Slayer's Marshall stacks greet visitors coming up form the ground floor. (Photo: Phil Gallo)
Prior to the Revolver Golden Gods Award Show yesterday (April 12), the Grammy Museum opened its first-ever heavy metal exhibit, "Golden Gods: The History of Heavy Metal."
More than 40 artifacts are on display at the downtown Los Angeles museum, among them the original art for Dio's 1983 album Holy Diver, Ozzy Osbourne's cape from his appearance at the 1974 California Jam and Eddie, Iron Maiden's stage mascot, who greets visitors coming to the second floor from the third.
"By far that was the most expensive item to ship here," said Andie Cox, co-curator of the exhibit with Kait Stuebner. As a metal fan, Cox was delighted with small quirks in the collection -- Al Jourgensen's hat and Rob Halford's jacket, for example, not to mention the stack of 24 Marshall amps that came from Slayer, complete with unidentifiable grime.
"Golden Gods: The History of Heavy Metal" co-curators Kait Stuebner, left, and Andie Cox handle interviews Wednesday at the opening of the Grammy Museum heavy metal exhibit. (Photo: Phil Gallo)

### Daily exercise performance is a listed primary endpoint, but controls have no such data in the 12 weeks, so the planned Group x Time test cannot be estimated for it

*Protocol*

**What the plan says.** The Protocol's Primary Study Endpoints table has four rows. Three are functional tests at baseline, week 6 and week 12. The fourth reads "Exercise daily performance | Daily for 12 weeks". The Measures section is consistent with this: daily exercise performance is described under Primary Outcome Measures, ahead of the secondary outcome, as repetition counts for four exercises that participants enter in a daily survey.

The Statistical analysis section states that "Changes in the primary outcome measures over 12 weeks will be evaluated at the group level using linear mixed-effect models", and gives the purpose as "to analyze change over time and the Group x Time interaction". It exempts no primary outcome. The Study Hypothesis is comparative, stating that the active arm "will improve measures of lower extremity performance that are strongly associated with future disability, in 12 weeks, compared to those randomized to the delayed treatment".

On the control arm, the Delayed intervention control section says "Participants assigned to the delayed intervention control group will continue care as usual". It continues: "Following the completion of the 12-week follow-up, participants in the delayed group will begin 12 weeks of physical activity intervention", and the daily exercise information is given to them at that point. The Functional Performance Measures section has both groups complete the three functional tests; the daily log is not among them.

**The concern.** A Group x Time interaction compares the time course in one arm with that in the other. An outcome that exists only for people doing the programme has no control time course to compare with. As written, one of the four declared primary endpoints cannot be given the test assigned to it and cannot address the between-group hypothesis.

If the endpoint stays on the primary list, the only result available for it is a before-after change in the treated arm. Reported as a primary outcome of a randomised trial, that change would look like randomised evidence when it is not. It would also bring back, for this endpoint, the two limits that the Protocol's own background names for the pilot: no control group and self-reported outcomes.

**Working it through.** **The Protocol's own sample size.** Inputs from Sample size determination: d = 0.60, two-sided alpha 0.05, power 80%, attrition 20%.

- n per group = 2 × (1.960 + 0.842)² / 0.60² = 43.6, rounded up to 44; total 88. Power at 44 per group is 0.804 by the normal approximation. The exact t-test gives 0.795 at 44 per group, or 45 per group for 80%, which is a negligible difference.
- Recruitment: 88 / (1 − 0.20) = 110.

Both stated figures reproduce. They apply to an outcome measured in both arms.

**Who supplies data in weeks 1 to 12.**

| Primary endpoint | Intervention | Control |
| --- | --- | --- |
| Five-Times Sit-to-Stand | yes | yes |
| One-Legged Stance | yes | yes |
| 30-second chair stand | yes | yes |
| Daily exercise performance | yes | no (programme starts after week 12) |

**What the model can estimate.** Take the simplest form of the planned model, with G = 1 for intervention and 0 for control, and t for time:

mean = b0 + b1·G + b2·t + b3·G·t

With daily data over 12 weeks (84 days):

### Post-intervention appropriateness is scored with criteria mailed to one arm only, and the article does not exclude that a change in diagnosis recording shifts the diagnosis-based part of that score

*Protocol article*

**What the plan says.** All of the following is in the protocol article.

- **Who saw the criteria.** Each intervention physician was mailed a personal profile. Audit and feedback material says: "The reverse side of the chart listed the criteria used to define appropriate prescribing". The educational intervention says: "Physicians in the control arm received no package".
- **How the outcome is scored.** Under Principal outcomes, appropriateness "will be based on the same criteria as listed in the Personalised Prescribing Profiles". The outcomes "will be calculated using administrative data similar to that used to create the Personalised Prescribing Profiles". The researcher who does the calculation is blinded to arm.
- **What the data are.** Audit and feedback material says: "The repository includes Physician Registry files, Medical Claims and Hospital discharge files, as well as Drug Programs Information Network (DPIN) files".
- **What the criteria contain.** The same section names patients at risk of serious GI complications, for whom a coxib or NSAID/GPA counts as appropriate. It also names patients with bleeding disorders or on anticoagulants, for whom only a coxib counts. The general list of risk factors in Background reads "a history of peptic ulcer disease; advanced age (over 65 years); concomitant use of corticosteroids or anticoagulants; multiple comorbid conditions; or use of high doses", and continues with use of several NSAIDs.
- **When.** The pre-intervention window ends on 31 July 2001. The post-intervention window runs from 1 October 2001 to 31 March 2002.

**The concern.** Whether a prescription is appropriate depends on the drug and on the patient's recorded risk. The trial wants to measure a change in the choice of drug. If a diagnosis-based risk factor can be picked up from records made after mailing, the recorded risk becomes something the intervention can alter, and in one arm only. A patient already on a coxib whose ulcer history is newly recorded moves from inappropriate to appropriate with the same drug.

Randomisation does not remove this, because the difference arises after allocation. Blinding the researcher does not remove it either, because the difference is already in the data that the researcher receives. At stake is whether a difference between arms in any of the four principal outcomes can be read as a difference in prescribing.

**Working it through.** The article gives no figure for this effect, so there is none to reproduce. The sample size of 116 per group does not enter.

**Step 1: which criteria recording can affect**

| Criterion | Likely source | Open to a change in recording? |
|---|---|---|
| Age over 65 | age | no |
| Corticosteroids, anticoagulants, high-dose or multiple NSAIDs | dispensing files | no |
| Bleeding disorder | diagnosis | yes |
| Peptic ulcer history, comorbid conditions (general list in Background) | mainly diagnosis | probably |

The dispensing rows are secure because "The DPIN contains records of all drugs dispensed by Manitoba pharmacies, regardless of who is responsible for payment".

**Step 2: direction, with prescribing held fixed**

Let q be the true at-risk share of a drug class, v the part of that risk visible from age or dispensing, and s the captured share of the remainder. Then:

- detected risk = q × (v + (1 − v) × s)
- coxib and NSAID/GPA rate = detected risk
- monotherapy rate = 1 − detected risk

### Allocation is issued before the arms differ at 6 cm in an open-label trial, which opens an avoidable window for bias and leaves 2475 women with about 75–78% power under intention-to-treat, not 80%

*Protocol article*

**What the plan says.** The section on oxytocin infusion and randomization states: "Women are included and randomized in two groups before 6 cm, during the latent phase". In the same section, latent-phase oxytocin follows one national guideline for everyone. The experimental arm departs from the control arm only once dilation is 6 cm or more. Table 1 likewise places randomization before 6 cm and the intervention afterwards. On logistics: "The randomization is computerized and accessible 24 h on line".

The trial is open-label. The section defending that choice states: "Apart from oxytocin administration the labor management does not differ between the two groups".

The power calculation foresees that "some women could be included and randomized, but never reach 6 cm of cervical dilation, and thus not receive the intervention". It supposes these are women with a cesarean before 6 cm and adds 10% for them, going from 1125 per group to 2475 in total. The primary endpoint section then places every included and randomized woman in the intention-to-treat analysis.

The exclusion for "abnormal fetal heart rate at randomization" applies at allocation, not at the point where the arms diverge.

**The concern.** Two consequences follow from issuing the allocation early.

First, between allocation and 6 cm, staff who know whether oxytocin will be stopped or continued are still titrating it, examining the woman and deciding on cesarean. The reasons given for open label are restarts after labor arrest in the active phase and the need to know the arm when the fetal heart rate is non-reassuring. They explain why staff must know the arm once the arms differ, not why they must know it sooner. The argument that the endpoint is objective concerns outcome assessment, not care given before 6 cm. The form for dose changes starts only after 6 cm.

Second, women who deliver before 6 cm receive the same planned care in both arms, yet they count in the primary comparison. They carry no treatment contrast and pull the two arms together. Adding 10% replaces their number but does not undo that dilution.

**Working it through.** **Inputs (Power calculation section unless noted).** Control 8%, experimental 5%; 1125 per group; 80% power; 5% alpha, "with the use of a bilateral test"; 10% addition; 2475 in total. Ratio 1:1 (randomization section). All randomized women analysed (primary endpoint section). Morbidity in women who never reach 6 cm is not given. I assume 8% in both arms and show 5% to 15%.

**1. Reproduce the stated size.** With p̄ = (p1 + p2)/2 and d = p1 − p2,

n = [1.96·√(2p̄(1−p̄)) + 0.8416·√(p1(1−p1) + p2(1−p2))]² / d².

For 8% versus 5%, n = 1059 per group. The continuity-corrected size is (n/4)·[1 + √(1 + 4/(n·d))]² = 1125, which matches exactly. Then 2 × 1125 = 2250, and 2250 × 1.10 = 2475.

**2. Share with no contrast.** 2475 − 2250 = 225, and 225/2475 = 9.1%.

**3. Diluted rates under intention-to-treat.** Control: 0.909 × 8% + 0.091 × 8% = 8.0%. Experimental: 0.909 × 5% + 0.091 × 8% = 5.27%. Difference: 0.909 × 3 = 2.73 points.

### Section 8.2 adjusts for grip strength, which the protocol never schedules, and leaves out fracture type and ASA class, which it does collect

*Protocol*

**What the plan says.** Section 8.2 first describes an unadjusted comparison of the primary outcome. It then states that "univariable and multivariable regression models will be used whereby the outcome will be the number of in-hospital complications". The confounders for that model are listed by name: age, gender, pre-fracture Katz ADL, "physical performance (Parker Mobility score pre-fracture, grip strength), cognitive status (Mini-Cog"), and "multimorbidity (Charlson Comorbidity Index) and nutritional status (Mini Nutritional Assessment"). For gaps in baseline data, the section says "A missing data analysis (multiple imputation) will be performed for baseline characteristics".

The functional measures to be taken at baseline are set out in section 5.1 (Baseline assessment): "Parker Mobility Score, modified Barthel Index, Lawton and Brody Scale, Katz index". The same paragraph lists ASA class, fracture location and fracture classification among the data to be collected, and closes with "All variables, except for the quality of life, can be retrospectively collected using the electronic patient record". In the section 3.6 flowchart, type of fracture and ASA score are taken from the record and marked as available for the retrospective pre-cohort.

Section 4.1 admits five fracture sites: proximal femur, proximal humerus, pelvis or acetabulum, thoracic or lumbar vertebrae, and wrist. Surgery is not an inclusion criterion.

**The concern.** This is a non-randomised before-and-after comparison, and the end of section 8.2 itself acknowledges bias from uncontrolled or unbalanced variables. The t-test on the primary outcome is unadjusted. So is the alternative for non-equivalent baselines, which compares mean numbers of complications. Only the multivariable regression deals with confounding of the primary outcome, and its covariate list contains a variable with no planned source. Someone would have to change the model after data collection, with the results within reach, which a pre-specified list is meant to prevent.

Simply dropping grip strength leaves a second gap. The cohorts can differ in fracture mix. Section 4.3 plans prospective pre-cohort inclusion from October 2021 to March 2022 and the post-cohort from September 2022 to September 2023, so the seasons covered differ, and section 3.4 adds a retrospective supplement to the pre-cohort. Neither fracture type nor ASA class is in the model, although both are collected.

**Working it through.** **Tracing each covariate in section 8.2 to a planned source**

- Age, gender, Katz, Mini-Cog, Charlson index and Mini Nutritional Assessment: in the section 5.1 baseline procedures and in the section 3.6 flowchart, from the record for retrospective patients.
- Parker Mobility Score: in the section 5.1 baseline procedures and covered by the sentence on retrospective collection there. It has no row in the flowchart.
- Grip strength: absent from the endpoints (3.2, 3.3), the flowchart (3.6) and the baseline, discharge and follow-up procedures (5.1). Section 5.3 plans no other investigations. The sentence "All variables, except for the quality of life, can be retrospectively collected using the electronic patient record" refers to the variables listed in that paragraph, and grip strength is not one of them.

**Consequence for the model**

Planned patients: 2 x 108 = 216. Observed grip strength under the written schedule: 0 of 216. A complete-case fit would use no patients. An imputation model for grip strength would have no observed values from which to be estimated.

Album covers and concert posters line the exhibit, which is peppered with key information in metal's history, which the museum traces to the Kinks and the Who adapting the sounds Link Wray made on his influential instrumental "Rumble." Another breakthrough came when Black Sabbath's Tony Iommi altered his guitar's tuning to C sharp from open E after a factory accident, which gave Sabbath its own dark and distinct sound. And for chart buffs, Quiet Riot's 1983 album Mental Health became the first metal album to hit No. 1 on the Billboard Top 200.
Throughout the opening day, Asking Alexandria's Danny Worsnop held court at a vocal booth giving wannabes a few vague instructions on how to sing contemporary metal.
Media was out in full force for the opening, with crews from local TV news such as KCAL bumping up against MTV2's "Headbanger's Ball" and hornsuprocks.com. The exhibit will be up until February.
(Photo: Phil Gallo)